VHSL cancels football this fall

Photo via VHSL

Photo via VHSL

Marc Goldstein, Assistant Editor in Chief

With all of the recent speculation about whether or not fall sports will happen, the governing board for Virginia High School Sports has made their decision. This decision was made, but the final verdict is not decided yet. The VHSL (Virginia High School League), the organization for both sports and extra curricular activities in the state of Virginia, ruled that football and all other fall sports will not be played in the fall. Alternatively, they presented three options which will be voted on by the end of July. 

For weeks VHSL has pushed off this decision to the last possible moment, trying to let the National Collegiate Athletic Association (NCAA) make their decision first, as the VHSL looked to possibly do something similar. The NCAA has similarly been in a standoff with their athletic programs and conferences, allowing the conferences to make their own decisions on what they will do this upcoming fall season. An analogy for this would be states making a decision by themselves and at their own pace, while the federal government observes. 

There will be a good deal of people reading this wondering why the cancelation of football is any more important than the cancelation of cross country, field hockey, or volleyball. While each sport does their part in bringing in money for the schools, there is no question that the largest percentage of income for any high school comes from football. Ticket sales alone for a season is, in some cases, equal to all other sports’ income combined. Monetarily, football is the most important sport to high schools and the VHSL, which seems both very obvious and understandable. Whether one agrees with that hierarchy of high school sports, is a completely different topic (and not one for now).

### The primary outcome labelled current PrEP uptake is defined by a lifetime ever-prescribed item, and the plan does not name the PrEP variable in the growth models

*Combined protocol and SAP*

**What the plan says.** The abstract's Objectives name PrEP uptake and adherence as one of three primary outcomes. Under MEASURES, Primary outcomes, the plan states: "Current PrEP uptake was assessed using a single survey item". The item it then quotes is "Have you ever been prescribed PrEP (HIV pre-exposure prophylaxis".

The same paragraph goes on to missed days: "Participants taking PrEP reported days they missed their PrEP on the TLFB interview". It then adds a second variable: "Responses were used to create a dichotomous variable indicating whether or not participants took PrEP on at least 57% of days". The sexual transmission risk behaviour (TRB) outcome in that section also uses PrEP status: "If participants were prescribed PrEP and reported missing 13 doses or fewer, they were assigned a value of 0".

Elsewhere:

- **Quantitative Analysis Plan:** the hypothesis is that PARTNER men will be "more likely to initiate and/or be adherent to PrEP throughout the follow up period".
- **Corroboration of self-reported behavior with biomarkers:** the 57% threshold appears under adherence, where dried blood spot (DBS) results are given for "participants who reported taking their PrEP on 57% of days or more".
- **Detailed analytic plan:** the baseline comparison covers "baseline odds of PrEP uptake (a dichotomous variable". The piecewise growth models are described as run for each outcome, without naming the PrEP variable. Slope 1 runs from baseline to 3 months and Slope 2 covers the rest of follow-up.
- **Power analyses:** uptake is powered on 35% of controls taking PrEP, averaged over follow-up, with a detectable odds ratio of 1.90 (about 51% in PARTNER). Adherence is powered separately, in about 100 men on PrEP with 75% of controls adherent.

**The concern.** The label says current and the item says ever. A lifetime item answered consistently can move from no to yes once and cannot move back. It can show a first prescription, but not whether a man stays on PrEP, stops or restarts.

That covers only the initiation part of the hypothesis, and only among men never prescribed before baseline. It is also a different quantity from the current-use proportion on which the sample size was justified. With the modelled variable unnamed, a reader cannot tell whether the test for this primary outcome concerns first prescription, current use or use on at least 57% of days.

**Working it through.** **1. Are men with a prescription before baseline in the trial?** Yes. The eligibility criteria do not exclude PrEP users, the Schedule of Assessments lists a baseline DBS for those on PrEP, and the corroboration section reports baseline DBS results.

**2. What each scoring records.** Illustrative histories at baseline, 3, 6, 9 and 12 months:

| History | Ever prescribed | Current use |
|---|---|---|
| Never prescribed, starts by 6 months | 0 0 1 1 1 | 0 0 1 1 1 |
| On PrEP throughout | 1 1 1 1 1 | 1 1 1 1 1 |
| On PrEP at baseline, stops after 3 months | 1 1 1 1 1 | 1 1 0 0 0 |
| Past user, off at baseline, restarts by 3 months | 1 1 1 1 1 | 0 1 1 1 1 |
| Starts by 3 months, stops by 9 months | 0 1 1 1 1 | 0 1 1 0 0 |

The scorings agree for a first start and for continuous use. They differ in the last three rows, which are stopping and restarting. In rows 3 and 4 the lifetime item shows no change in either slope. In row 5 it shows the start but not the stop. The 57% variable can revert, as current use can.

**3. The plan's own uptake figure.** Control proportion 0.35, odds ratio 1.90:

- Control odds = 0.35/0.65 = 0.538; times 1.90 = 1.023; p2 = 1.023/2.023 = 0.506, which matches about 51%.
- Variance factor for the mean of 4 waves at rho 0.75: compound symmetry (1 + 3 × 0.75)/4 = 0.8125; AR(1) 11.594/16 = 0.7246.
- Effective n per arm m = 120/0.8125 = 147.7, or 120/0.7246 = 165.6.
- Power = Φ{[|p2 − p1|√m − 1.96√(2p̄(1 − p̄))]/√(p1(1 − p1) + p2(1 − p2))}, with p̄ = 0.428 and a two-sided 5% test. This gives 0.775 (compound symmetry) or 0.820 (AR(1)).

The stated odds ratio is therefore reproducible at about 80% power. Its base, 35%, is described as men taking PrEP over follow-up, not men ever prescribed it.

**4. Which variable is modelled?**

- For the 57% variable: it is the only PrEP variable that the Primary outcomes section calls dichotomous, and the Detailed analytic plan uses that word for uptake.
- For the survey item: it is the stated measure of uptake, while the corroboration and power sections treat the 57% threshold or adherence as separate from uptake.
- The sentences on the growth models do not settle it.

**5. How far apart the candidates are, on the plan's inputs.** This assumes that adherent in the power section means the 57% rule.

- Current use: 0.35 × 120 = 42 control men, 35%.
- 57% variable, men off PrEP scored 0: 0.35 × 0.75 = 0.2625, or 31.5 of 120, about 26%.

The options being voted on in a little while each come with their pros and cons, both obvious and not so obvious. The first option (“Option 1”) states: “Leave all sports in current seasons. Only golf and cross country – both low and moderate contact risks sports – would be allowed to play. Football, field hockey, volleyball, and cheer – all high risk sports – would be canceled.” This will make a vast majority of fall athletes unhappy, and is not preferred by VHSL or schools due to the meek amounts of money the two sports that would remain, cross country and golf, make for schools. Option Two is as follows: “Switch fall and spring seasons. Track and field, tennis, soccer, baseball, and softball – all low and moderate contact risk sports – would be allowed to play in the fall.” This idea, while ingenuitive and creative, would most likely be only used as a last resort, with athletes for spring seasons needing time to condition and be granted clearance to play by a physician. Finally, Option Three states, “Delay all VHSL sports and adopt the Condensed Interscholastic Plan. The season alignment would be winter sports from Dec. 14 – Feb. 20 with the first contest date on Dec. 28; fall sports from Feb. 15 – May 1 with the first contest date on March 1; and spring sports April 12 – June 26 with the first contest date on April 26.” This is the most preferred option out of the three, with this making for a more natural season for all three seasons, and allowing all athletes to have their own seasons in roughly the same time of year. 

The biggest premise that is being continually restated is how sports will only be played when it is guaranteed that safety will not be an issue. “It’s important to remember that in all these models playing sports in the high risk category depends on being out of the current Phase 3 guidelines. All our efforts will continue towards advocating for the opening of sports and activities in a safe and reasonable way that will protect athletes, activity participants, coaches, officials, and the public,” VHSL Executive Director Billy Haun said in a release, “The VHSL will continue making judgments based on the best available information and directives provided by the Governor, the Virginia Department of Health, and the Virginia Department of Education.” 

Additionally, the plan that is more likely to actually be put into practice is Option 3. It is not only the most realistic, but the easiest to implement. “Option 3 gives the best opportunity for all the students to participate,” said Sharron Butler, York High School principal and VHSL Executive Committee chairwoman,“The problem with Option 1 and Option 2 is that there is a lot of risk there. All three options exist and we want feedback.” 

The bottom line to all the news surrounding the fall season is very simple: no decision is made yet. The fall season continues to creep closer and closer, and VHSL is feeling more pressure by the day to make a final decision, hopefully forcing a decision to be made in the near future.